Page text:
Telecom has won a contract to set up and manage an access station for Global Xpress - a project aiming to provide a global satellite broadband network.

Global Xpress, being developed by British satellite company Inmarsat, will potentially offer users "seamless global coverage" with internet speeds of 50 megabits per second which can be accessed on land, sea or air.

Inmarsat anticipates the services will cater for airline passengers wanting to use their smartphones, tablets and laptops while flying.

Telecom today said it has been awarded the contract for one of Global Xpress' access stations and will develop its Warkworth Satellite Earth Station to host Inmarsat and a Global Xpress satellite antenna.


"We're pleased to be a part of Inmarsat's vision of better connectivity for New Zealand," said Telecom's Nick Clarke. "The scale of this project reinforces that New Zealand can meet demand for security of international bandwidth supply at competitive prices. In choosing a location for a satellite earth station it needs to be cost-effective and have reliable connectivity to the rest of the world. Given the scale, we had to prove our capability at our Satellite Earth Station as well as our National Transport Service, which will backhaul the satellite data when it hits earth and carry it internationally on the Southern Cross Cable, " he said.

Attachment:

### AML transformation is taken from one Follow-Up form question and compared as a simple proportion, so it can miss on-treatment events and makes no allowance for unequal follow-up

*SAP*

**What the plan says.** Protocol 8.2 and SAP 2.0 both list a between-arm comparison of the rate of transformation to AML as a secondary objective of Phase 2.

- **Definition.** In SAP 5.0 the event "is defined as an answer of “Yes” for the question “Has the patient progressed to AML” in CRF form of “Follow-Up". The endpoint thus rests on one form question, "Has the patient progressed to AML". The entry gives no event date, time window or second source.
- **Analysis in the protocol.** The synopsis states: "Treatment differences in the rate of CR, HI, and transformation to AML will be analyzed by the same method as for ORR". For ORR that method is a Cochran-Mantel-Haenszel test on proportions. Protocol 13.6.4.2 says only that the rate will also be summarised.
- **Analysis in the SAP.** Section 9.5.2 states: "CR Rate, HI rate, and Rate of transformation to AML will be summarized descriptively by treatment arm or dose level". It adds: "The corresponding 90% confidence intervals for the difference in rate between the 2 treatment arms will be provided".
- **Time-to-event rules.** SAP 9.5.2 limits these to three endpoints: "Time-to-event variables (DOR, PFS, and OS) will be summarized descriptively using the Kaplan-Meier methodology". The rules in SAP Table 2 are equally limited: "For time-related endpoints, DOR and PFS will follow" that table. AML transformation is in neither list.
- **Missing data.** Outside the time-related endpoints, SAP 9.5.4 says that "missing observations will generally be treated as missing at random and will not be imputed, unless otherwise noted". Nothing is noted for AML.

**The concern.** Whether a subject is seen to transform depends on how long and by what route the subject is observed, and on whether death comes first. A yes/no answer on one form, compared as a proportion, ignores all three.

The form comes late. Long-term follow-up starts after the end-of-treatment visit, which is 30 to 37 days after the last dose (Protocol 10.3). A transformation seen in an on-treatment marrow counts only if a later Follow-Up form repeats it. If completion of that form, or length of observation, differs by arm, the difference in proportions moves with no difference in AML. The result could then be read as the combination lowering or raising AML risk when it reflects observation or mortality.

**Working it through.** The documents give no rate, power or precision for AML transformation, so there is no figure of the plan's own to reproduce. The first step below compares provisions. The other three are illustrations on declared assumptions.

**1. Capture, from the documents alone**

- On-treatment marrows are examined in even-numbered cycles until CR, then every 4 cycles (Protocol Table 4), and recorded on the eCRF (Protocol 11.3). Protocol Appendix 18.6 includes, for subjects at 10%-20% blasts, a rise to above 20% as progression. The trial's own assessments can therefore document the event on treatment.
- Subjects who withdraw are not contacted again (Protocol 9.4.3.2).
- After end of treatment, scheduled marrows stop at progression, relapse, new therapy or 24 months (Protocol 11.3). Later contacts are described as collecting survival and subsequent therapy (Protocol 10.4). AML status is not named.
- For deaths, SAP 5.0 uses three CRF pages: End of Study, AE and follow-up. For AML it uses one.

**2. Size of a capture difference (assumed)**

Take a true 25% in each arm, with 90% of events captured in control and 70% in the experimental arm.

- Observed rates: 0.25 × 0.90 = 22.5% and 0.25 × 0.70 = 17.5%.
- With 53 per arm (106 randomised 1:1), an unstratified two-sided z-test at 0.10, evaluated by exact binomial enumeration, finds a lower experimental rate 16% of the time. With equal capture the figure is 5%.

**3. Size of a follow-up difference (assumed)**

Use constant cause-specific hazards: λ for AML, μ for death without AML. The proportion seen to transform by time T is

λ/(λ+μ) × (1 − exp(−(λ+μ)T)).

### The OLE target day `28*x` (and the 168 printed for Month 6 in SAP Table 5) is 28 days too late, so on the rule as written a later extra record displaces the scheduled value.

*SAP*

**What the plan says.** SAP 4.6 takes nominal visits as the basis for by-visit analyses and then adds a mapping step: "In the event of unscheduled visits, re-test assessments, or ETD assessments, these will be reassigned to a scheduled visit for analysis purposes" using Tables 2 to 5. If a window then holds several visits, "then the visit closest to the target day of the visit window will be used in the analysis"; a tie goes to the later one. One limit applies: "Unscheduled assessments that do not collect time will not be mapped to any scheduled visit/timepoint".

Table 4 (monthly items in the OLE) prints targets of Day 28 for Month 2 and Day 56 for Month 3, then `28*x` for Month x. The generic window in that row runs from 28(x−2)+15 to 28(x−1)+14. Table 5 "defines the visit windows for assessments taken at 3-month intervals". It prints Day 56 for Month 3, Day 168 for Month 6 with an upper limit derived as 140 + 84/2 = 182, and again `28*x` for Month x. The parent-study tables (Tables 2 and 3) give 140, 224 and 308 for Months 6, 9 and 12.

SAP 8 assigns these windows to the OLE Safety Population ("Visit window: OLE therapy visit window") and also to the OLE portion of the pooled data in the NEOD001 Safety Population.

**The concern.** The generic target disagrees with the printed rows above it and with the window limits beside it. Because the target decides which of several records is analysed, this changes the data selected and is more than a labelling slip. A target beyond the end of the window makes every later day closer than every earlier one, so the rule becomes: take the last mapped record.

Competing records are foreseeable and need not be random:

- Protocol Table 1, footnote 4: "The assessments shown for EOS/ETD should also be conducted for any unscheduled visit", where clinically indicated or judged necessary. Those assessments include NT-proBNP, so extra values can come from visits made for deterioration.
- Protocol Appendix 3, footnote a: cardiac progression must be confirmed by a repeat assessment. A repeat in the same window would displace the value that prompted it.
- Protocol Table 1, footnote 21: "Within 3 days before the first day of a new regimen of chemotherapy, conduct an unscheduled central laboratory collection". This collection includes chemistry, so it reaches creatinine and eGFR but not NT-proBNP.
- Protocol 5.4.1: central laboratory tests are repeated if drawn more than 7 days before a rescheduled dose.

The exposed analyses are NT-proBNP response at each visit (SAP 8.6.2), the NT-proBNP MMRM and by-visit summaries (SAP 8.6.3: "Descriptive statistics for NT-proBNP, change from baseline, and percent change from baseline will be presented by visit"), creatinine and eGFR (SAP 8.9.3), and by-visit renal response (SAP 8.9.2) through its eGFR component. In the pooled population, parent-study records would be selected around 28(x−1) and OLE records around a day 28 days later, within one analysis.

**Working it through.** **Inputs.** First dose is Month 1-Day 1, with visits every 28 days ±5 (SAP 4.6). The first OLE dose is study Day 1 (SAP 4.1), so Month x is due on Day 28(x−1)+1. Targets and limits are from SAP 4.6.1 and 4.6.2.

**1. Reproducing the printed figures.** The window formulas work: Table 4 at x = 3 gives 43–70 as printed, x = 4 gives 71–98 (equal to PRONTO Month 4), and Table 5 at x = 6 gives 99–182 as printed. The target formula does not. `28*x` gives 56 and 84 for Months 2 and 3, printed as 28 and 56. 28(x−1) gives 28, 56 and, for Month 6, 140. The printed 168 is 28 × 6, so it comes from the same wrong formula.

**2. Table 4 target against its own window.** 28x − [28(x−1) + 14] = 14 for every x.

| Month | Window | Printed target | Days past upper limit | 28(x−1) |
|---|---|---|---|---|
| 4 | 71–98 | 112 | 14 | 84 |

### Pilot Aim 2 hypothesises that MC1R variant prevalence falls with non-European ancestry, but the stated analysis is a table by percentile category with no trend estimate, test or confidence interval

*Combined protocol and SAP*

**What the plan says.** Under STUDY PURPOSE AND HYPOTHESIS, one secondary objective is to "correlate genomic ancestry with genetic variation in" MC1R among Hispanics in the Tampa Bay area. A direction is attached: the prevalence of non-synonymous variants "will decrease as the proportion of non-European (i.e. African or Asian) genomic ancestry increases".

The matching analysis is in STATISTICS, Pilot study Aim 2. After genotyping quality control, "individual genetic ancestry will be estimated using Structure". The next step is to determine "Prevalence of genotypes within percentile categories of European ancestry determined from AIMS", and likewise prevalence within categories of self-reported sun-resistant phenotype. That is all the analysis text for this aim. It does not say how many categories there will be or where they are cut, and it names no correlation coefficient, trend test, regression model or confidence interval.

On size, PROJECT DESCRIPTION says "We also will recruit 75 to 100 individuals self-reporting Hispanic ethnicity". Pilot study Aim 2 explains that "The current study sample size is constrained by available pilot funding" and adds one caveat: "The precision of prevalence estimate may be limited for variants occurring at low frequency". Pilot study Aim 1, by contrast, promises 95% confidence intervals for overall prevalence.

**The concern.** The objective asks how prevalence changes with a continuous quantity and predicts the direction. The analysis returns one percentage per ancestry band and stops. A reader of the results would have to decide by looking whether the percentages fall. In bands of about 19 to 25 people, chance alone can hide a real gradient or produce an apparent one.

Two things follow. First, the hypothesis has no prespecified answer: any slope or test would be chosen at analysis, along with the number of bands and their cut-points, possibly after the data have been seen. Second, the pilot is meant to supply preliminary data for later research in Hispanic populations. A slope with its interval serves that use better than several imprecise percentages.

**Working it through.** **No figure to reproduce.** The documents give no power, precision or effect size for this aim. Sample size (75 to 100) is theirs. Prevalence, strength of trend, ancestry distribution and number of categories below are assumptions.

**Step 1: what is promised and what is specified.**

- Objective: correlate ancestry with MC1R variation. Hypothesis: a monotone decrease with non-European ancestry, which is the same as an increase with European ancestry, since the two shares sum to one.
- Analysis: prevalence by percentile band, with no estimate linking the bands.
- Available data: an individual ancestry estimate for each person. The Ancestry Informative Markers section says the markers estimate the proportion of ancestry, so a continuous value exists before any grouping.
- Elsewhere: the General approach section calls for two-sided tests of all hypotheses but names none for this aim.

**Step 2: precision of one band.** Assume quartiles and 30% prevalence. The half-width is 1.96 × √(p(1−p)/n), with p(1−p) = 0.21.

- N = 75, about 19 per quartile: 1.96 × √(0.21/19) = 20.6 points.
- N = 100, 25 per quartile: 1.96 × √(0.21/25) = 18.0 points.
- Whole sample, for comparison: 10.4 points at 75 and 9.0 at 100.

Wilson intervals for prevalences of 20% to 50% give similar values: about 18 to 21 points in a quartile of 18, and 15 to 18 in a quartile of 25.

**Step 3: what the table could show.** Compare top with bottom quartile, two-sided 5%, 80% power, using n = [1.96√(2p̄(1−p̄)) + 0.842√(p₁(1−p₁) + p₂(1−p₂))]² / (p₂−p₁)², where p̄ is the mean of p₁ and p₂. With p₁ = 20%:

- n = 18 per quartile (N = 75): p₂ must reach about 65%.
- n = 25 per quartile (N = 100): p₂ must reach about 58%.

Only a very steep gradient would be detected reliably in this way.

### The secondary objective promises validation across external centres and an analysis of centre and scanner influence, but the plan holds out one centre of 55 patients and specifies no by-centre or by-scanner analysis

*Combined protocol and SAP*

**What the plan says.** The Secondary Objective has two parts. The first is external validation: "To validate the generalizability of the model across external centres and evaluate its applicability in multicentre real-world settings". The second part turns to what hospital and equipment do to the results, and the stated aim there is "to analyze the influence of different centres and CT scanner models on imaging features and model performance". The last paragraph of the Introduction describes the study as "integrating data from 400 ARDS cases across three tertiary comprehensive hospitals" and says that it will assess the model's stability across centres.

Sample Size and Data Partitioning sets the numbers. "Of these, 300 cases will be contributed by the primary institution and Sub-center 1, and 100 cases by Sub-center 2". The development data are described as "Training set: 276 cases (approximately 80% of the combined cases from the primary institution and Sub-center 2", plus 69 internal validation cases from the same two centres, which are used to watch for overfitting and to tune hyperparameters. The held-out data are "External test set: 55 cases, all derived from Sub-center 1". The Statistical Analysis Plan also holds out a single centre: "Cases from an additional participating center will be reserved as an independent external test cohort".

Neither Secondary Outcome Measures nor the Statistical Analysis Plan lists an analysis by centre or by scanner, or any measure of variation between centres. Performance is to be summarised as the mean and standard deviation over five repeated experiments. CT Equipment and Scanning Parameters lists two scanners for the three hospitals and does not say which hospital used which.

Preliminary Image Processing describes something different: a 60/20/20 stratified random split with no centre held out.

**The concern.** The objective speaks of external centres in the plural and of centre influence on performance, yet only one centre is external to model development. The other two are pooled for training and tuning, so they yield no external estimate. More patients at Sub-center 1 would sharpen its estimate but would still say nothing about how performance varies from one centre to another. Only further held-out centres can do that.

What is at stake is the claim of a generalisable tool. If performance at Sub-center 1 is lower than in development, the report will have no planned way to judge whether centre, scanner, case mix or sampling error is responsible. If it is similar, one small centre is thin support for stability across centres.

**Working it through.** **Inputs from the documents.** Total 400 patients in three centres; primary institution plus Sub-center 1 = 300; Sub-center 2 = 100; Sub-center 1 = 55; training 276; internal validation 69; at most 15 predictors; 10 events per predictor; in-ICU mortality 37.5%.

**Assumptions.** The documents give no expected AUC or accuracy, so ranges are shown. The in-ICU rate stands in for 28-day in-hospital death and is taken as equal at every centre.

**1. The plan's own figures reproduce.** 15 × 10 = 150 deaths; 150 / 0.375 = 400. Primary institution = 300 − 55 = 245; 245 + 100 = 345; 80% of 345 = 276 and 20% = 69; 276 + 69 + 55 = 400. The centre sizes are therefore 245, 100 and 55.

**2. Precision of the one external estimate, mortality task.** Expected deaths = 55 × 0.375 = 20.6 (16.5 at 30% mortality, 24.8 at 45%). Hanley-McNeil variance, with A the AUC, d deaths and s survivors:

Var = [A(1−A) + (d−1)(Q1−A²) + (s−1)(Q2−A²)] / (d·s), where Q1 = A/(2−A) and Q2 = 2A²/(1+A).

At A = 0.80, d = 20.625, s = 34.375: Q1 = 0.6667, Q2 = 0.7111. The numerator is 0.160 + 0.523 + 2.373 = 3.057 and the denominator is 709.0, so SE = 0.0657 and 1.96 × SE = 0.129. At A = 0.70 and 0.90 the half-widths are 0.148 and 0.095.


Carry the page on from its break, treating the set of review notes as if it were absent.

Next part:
The satellites for Global Xpress are being built and tested at Boeing's Space and Intelligence Systems' facility in California.

The programme has involved US$1.2 billion of investment.